A Still-Precious Life

Sept. 23-29, 2004
A Still-Precious Life
By Karen Kukla/ SUN contributing writer
SUN photo(s) Pamela Finch
Facing the Challenges that Erode the Right to Life

WHITESBORO — In a society where it is cheaper to replace than repair and convenience is considered necessary, perhaps the most extreme example of a “throw away” mentality manifests itself in the debate over the sanctity of life versus the quality of life. Such is the case of 40-year-old Terri Schindler-Schiavo. She is at the center of controversy with long-reaching implications for the millions of Americans who have or will become incapacitated through illness or injury. Her brother, Bobby Schindler Jr., was among those speaking at the New York State Right to Life Convention held Sept. 11 at Hart’s Hill Inn.

“The reason that I’m standing here today is that I want to tell you what happened to my sister can affect everybody in this room,” said Schindler, a parochial school teacher in Tampa, Fla. who began speaking out against euthanasia two years ago. “We need to ask ourselves, are we going to protect these [injured] lives as human beings made in God’s image?” Robert and Mary Schindler raised their three children as Catholics and Terri was a practicing Catholic when she collapsed at home in 1990, Schindler said. Her family is fighting her husband and legal guardian, Michael Schiavo, over his request to remove her gastric feeding tube. A judge granted the request even though Terri did not have a written, advance directive. Six days later the Florida legislature passed an emergency statute named “Terri’s Law” which gave Florida Gov. Jeb Bush authority to order the tube reinserted.

Michael Schiavo presently lives with another woman and stands to inherit a substantial trust fund upon Terri’s death, Schindler said. He said that Schiavo has denied the family’s request to take Terri home to care for her and continues to limit their access to her. The Right to Life movement encompasses many issues, including euthanasia, abortion and stem cell research. Pope John Paul II addressed the Catholic Church’s belief on these issues in his message to the International Congress on April 23, 1996, saying: “The way one conceives the ‘quality of life,’ concerning which we often discover rather reductive interpretations, must take into account the transcendent dimension of the human person open to God, his origin and his goal. Man, ‘though made of body and soul, is a unity’; as the image of God, he cannot become an instrument nor be reduced to the value of his qualities.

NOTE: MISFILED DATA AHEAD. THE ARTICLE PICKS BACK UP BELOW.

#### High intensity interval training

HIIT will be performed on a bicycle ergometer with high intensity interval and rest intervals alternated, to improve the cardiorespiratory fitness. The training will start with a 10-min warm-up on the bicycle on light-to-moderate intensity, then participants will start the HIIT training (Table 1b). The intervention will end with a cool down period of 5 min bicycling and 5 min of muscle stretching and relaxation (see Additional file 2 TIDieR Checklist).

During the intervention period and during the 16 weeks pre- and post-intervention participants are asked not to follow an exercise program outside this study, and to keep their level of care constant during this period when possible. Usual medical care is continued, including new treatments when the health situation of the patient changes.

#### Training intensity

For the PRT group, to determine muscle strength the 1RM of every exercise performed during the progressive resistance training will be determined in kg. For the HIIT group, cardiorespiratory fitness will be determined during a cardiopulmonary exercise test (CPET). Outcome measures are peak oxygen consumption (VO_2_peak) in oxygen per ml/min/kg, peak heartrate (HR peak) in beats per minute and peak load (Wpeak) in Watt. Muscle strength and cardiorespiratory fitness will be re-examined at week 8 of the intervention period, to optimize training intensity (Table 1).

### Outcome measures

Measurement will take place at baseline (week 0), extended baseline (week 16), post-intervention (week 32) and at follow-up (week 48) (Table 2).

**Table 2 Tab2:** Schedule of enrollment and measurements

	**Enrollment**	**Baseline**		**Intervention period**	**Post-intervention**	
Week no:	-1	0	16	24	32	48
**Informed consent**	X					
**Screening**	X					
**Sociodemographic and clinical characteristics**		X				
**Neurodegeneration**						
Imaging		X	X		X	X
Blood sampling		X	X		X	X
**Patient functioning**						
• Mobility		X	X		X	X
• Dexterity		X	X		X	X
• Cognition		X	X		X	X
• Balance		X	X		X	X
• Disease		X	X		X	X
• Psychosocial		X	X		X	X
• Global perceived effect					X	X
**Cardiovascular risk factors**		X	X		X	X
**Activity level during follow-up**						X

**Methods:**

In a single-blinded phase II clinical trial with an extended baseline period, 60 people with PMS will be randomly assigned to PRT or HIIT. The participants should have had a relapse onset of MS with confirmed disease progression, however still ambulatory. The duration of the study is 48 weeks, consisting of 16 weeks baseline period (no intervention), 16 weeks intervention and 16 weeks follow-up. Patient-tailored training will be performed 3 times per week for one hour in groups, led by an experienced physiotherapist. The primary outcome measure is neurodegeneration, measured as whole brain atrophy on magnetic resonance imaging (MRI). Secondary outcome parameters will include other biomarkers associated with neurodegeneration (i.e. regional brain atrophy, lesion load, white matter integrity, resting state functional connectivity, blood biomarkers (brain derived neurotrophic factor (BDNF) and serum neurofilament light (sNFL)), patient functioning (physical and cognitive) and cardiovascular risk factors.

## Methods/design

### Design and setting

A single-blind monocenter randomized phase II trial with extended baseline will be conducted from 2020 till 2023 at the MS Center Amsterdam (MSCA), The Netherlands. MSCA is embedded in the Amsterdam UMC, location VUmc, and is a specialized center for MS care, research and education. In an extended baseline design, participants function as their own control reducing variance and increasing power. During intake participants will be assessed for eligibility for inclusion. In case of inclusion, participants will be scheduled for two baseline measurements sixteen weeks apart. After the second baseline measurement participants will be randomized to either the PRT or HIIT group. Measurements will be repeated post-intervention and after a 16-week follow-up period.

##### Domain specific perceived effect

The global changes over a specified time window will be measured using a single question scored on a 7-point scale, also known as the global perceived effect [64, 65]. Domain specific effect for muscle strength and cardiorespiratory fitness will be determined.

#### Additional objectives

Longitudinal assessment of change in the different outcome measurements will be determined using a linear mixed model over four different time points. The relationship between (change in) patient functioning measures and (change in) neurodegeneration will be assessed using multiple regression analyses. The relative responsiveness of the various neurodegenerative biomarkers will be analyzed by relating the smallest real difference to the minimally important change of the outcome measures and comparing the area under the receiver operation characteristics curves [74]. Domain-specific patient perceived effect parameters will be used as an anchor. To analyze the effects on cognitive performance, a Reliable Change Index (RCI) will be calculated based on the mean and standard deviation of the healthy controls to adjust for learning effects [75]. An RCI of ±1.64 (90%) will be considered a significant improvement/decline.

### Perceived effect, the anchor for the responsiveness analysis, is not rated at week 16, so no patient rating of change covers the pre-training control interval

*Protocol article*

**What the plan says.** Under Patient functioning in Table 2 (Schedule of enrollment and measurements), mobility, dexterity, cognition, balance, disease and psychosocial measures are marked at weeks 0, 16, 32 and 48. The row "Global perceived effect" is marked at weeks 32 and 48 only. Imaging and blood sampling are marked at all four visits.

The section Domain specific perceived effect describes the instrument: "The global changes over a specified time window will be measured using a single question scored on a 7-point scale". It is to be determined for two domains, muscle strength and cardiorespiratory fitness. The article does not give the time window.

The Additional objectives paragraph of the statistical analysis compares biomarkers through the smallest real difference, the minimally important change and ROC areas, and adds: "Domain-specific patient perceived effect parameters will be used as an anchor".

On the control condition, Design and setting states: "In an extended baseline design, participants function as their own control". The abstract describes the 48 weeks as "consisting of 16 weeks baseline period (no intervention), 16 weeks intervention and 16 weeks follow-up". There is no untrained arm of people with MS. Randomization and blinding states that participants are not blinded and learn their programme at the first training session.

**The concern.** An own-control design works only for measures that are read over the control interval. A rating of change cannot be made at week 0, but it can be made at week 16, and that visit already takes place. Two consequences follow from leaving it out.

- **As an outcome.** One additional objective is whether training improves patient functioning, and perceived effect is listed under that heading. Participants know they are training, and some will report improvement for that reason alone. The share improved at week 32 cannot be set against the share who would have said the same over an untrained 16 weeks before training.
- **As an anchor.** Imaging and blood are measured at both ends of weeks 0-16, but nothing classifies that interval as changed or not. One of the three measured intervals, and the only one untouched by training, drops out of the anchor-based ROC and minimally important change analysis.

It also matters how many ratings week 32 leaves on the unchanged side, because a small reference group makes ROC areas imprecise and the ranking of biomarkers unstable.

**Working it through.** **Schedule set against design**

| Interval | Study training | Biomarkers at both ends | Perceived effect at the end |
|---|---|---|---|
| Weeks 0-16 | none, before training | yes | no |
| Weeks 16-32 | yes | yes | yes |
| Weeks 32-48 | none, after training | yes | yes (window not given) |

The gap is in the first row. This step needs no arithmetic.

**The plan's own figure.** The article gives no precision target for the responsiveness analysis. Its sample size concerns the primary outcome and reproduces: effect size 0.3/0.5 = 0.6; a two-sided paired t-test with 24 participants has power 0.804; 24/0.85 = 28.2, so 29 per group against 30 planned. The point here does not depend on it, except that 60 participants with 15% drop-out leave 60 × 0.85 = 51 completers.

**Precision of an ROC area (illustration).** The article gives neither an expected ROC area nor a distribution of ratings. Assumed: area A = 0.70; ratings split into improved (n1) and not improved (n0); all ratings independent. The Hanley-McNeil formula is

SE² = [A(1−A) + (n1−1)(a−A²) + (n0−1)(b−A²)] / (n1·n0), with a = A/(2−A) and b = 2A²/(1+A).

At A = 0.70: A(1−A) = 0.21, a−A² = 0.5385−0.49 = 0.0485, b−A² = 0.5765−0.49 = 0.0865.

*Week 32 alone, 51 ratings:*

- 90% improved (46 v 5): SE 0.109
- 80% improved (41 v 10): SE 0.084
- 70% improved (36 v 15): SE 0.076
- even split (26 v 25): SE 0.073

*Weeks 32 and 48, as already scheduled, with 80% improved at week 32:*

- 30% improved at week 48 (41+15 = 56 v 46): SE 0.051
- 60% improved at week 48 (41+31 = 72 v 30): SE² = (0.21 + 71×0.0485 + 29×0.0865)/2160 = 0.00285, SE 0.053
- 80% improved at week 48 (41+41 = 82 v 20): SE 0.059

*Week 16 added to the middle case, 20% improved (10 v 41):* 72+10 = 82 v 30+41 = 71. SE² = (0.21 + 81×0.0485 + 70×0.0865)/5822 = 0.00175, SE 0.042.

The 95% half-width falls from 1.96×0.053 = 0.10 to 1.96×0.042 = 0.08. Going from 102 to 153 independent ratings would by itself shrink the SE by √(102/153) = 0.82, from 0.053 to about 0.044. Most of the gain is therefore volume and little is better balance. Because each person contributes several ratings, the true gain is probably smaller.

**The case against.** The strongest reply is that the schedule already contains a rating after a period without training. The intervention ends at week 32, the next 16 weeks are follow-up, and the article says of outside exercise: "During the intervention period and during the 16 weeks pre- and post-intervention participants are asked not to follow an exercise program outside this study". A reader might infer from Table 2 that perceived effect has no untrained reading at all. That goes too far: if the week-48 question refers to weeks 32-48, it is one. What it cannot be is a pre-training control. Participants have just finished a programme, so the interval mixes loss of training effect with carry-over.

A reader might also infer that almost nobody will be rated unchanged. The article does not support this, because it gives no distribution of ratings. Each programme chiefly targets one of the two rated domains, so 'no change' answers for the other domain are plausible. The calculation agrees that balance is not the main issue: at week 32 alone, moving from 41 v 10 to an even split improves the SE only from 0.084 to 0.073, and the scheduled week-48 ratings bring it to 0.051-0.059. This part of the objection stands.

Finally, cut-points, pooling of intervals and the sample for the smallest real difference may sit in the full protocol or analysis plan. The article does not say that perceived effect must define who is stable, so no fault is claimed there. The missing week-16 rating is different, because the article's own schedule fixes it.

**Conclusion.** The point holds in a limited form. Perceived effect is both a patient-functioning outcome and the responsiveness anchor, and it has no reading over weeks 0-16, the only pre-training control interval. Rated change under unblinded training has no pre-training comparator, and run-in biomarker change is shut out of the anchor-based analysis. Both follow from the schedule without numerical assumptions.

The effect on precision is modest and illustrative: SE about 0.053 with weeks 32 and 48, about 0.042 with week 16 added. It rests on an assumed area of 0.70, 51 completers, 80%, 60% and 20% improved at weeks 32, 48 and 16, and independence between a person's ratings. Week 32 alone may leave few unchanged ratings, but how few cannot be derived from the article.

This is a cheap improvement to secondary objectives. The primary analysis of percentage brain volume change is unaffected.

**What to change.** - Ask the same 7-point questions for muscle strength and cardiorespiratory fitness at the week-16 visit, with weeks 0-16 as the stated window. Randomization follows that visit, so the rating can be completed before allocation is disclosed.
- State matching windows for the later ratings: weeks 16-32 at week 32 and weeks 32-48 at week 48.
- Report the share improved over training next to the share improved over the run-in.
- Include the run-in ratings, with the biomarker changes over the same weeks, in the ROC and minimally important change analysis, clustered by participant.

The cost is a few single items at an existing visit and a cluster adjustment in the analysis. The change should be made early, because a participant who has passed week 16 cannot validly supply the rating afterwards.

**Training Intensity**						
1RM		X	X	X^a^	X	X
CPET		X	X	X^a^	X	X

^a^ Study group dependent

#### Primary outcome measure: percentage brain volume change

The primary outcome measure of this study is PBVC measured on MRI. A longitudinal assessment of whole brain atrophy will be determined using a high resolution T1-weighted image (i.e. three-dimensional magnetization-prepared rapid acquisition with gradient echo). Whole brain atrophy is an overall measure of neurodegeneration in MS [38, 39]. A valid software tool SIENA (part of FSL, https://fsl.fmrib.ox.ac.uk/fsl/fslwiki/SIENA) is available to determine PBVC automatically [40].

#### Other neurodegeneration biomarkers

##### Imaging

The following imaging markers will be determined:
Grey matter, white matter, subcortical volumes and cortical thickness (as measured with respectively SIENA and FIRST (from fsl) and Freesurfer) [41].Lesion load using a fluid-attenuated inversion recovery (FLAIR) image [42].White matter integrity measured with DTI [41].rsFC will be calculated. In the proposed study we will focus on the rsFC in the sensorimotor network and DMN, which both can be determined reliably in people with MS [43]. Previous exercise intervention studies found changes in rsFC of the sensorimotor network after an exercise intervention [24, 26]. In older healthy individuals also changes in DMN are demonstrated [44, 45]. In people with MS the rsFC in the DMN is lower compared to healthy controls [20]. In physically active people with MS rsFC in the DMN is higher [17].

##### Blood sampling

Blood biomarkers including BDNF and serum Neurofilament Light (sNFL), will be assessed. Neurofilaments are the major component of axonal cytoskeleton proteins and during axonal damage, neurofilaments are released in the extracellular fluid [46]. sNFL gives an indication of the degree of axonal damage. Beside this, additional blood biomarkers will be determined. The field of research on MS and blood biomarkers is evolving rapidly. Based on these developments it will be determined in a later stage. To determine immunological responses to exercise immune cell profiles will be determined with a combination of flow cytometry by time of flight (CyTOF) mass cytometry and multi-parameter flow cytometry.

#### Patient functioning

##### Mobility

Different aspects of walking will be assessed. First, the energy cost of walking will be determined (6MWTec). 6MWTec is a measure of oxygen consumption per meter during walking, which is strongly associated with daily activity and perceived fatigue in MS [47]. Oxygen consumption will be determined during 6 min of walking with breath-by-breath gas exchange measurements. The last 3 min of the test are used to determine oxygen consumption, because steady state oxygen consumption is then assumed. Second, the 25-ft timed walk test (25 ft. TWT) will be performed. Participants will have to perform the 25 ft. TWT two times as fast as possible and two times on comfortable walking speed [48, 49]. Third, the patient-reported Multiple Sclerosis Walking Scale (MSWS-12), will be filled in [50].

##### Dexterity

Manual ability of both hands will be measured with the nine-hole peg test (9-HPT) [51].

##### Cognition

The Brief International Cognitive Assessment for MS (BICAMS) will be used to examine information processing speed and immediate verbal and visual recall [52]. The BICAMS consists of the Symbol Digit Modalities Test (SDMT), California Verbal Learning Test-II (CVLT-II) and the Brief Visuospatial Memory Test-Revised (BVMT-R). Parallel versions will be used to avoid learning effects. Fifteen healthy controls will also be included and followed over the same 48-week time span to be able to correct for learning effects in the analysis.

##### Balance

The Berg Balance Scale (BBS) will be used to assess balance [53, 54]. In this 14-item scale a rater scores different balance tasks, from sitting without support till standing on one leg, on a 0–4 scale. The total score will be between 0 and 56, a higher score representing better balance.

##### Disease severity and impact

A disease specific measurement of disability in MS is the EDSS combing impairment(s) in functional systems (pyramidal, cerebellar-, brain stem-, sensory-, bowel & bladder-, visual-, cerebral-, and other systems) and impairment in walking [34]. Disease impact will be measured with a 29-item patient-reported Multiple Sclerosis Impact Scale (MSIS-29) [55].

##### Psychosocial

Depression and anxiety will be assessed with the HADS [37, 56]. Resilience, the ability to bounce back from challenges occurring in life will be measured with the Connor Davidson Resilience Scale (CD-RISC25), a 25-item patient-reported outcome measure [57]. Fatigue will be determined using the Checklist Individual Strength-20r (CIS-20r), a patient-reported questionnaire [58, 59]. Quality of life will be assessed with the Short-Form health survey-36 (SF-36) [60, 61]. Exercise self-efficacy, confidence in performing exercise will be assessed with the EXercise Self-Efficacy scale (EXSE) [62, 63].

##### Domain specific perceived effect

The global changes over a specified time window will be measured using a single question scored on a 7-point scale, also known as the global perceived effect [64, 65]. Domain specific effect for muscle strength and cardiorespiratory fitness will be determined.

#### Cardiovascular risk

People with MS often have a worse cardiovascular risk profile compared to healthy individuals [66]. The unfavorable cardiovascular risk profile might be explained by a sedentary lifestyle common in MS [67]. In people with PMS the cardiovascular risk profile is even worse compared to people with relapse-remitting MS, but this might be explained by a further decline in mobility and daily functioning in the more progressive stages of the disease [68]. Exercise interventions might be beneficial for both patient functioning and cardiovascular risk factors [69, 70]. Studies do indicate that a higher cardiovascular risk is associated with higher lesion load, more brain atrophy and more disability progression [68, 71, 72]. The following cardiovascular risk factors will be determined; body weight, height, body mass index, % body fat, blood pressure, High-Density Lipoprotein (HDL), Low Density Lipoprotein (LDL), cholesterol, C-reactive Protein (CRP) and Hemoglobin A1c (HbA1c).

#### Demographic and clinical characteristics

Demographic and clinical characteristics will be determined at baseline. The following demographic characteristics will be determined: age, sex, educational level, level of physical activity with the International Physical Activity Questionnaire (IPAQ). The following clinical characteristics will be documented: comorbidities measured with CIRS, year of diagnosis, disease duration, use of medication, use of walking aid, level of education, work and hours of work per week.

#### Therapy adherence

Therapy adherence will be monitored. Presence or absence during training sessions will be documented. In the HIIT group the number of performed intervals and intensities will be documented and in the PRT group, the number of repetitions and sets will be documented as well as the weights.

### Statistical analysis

“Man today is capable of deeply grasping the reality of life, which is not limited to our time on earth but is rooted in God and extends dynamically into eternity. Therefore this life cannot be limited to the earthly dimension, but is imbued with God’s gift and marked by eternity.… ‘Man’s life comes from God; it is his gift, his image and imprint, a sharing in his breath of life. God, therefore, is the sole Lord of this life: man cannot do with it as he wills.” State lawmakers will address several bills on the topics of cloning and embryonic stem cell research when they reconvene this fall. David A. Prentice, PhD., explained how these procedures, while being conducted in the name of scientific research, cross the line of moral and ethical behavior. Prentice is an internationally recognized expert in stem cell research and cloning. He is also a founding member of Do No Harm: The Coalition of Americans for Research Ethics. “You can’t suspend ethics and morality in the name of research,” he said. “Cloning is unsafe, unethical and unnecessary.… There are no normal clones. All have problems starting as a one-cell embryo.” He summed up the topic by stating, “It raises the question of what does it mean to be human and who are you going to count.”

Embryonic stem cell research supporters claim it is necessary to harvest fetal stem cells to cure conditions like multiple sclerosis, lupus and cancer. Prentice argues that while embryonic stem cell research has failed to meet desired results, tests using adult stem cells (available through ethical sources) are a success. Adult stem cells are found in umbilical cords (which are typically discarded after a birth), bone marrow, hair follicles, brain tissue and skeletal muscles, he said. “Adult stem cells have really shown promise and are delivering, not just in a dish, but in patients,” Prentice said. It’s working and it’s working on patients now.”

According to Thomas G. Conway, chairman of the NYS Right to Life Committee Board of Directors, in the past two years the group has successfully blocked “clone and kill” legislation and bills authorizing embryonic stem cell research while forcing lawmakers to withdraw a bill authorizing physician assistants to perform abortions. The New York State Right to Life Committee was founded in 1967 and works directly with the National Right to Life Committee, Inc. in monitoring all legislation which affects the lives and status of the pre-born, newborn, those with disabilities and the dependent elderly.

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